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Thursday, Dec 7, 2023

As Radio Reinvents Itself, So Do Local On-Air Personalities

When veteran broadcaster Mark Larson came to San Diego as a midday host for KFMB-AM 760 in 1976, someone described San Diego as being a small town in a big body.

“We weren’t like Los Angeles or San Francisco,” said Larson, who now is serving an eighth term as the president of the San Diego Radio Broadcasters Association, an industry group of 24 member stations. “San Diego was a small town with a small-town mind-set.”

Despite its phenomenal growth, many newcomers still feel that way about San Diego today. In radio, however, the past decade spurred fundamental change, driven by the industry’s deregulation by the Federal Communications Commission in 1996.

Few people outside the industry had even heard of San Antonio-based broadcaster Clear Channel Communications, the nation’s No. 1 radio chain with some 1,200 stations, before it started buying stations across the country, following the deregulation.

As a believer in the free market economy, Larson favored deregulation.

The consolidation that swept the industry in the 1990s and early this decade left some radio personalities and executives yearning for the bygone days when stations tended to be more mom-and-pop operations.

“Some people say it’s not as much fun as it used to be,” Larson said. “People say before there were 10 other stations that may hire me, now there is one company that would hire me,” he said.

Still, Larson, a devout Christian and well-known political conservative, doesn’t believe that fewer station owners necessarily translates into fewer career choices.

“Clear Channel owns the lion’s share of radio stations, but there are plenty of other stations around,” he said.

Some people also say that in the old days there was more individuality with the stations.

Larson disagrees with that too, saying there is more diversity today.

“When I started (in radio), they threw anything at FM and AM stations,” he said. “As AM lost a lot of its share to FM (in the 1970s and 1980s) and it became more dominant, more AM station operators didn’t know what to do with (AM radio),” he said.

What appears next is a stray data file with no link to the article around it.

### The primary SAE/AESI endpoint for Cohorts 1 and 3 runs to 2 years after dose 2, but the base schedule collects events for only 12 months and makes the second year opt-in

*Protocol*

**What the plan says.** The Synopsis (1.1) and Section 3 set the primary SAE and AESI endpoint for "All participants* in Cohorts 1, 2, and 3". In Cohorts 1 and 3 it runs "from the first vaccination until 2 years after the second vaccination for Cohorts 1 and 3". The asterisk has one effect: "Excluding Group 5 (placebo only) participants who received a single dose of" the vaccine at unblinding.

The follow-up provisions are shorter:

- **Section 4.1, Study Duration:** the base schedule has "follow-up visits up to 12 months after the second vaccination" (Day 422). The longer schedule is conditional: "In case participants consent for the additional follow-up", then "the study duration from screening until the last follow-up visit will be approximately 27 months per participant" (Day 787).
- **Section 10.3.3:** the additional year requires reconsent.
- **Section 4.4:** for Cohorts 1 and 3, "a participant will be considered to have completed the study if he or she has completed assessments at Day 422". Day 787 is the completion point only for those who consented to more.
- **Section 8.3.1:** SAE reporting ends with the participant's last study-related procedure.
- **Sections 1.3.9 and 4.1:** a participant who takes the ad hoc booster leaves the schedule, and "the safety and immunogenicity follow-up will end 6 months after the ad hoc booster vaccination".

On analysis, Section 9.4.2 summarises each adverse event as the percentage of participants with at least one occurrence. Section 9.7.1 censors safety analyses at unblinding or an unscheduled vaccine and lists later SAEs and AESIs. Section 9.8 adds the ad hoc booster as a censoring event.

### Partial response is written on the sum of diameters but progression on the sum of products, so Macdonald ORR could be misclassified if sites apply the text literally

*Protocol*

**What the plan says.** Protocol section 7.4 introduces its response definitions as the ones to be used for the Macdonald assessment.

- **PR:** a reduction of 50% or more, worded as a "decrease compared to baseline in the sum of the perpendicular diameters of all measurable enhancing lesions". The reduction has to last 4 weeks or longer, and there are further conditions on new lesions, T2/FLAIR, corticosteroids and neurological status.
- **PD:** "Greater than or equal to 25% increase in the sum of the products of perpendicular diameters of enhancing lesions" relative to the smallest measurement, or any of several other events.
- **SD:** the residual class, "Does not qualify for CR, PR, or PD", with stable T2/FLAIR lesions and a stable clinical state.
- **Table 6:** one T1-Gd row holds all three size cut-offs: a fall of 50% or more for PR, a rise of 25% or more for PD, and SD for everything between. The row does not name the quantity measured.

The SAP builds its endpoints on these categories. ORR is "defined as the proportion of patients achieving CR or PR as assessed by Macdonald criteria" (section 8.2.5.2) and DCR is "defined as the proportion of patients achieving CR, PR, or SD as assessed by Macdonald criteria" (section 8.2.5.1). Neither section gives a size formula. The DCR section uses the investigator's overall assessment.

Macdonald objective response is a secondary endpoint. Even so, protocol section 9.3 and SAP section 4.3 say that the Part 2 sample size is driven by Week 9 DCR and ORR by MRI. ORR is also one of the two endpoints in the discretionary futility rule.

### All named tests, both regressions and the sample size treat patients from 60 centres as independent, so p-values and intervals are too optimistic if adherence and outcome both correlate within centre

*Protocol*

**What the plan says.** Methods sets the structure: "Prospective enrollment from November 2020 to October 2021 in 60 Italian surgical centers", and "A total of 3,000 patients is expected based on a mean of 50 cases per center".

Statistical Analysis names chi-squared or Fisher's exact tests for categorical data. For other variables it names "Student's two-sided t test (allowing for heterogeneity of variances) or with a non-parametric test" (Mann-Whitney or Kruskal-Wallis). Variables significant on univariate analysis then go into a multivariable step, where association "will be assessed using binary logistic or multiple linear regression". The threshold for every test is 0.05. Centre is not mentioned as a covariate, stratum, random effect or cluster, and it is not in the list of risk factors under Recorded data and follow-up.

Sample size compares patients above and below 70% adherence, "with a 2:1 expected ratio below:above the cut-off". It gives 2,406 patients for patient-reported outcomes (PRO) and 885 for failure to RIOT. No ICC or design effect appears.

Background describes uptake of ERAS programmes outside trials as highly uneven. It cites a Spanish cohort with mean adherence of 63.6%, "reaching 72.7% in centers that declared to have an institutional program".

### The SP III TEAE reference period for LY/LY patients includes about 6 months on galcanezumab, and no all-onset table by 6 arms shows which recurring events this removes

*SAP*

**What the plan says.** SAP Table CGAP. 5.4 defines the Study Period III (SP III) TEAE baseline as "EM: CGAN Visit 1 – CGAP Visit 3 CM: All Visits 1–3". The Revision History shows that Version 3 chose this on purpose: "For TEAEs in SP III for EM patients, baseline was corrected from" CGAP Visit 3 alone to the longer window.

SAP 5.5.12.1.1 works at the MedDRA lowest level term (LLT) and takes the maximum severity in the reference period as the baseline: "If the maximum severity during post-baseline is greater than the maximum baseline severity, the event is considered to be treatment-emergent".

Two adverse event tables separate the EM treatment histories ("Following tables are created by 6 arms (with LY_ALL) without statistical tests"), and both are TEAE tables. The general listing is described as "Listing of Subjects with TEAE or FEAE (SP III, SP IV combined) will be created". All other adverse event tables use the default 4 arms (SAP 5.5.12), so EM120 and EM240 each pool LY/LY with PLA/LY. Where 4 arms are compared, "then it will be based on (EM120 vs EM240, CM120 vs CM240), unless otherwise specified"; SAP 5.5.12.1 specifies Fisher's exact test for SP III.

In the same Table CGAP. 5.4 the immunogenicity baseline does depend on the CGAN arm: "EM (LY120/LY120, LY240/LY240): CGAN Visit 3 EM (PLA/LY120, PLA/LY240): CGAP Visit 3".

An AM Revival

Larson credits Rush Limbaugh, whose politically conservative syndicated talk show precedes Larson’s noon-3 p.m. weekday show on KOGO-AM 600, with “single-handedly resuscitating the AM band” in the 1990s.

What will revolutionize AM radio, however, radio insiders predict, is not so much the content, but newer technology , in particular, digital broadcasting.

Since the 1920s, broadcast radio has remained largely based on the analog AM and FM technologies.

The new technology is programmed in digital format, which provides for higher fidelity, less noise and better reception.

“With digital radio you can get AM and FM at the same high quality,” Larson said.

In San Diego, three stations , KOGO, KGB-FM 101.5 and KPBS-FM 89.5 , broadcast digital channels alongside analog ones.

At least 2,000 of the more than 12,000 stations in the country are committed to adding the digital format, according to a recent article by the New York Times Service.

Clear Channel said it plans to install 95 percent of its top 100 markets with digital broadcasting within three years.

Another advantage of digital radio is that it’s free to listeners, vs. other new broadcast technologies, such as satellite radio, which is subscriber-based.

Out In Space

Satellite radio has already attracted millions of listeners, but Larson doesn’t think the paid service poses a real threat to free radio.

“The raw numbers of people in San Diego who listen to XM (the leading satellite radio provider) is minuscule compared to the people who listen to free radio,” he said. “The way to stay close to dedicated listeners is to keep them involved with the station. This helps the local stations keep insulated. With XM, no one knows where it comes from.”

Some, however, say the arrival of newer technologies has made it tougher to compete for advertising dollars.

“The question is how much room do people have for all this and which technology will survive,” Larson said. “The great thing about radio is that it gets closest to people when people go out and the production costs are more reasonable (compared with television),” Larson said.

Asked about the future of San Diego’s radio industry, Larson predicted that listeners will get to hear more Spanish-speaking voices on both FM and AM dials.

“With the growing Hispanic population in San Diego, there will be a demographic shift,” he said.

Radio broadcast companies will want to tap into that growing market by introducing programming and music that speak to the Latino culture, he said.

“The good news of that is it will bring more diversity to the radio bandwidth of AM and FM stations,” Larson said.

FCC regulations limit a single company to owning or operating eight radio stations in a single market, with no more than five stations per band. This could mean more competition for Clear Channel in the San Diego market.

This month, Finest City Broadcasting LLC, a company led by Mike Glickenhaus, said it would manage hip-hop station Jammin’ Z90, oldies station Magic 92.5 and the alternative rock station 91X, which have been operated by Clear Channel under a lease agreement with Mexican-owned stations. But new FCC rules forced Clear Channel to loosen its grip in the local market.

Larson, 50, said he’s reinvented himself many times to stay ahead in this rapidly changing environment.

Besides being a radio voice on KOGO-AM 600, Larson owns and operates his own consulting company, Mark Larson Media Services, Inc.

He also manages authors, models and speakers and lends his voice for commercials, such as

“You can’t survive in radio being a specialist, you need to know a little of everything,” he said.


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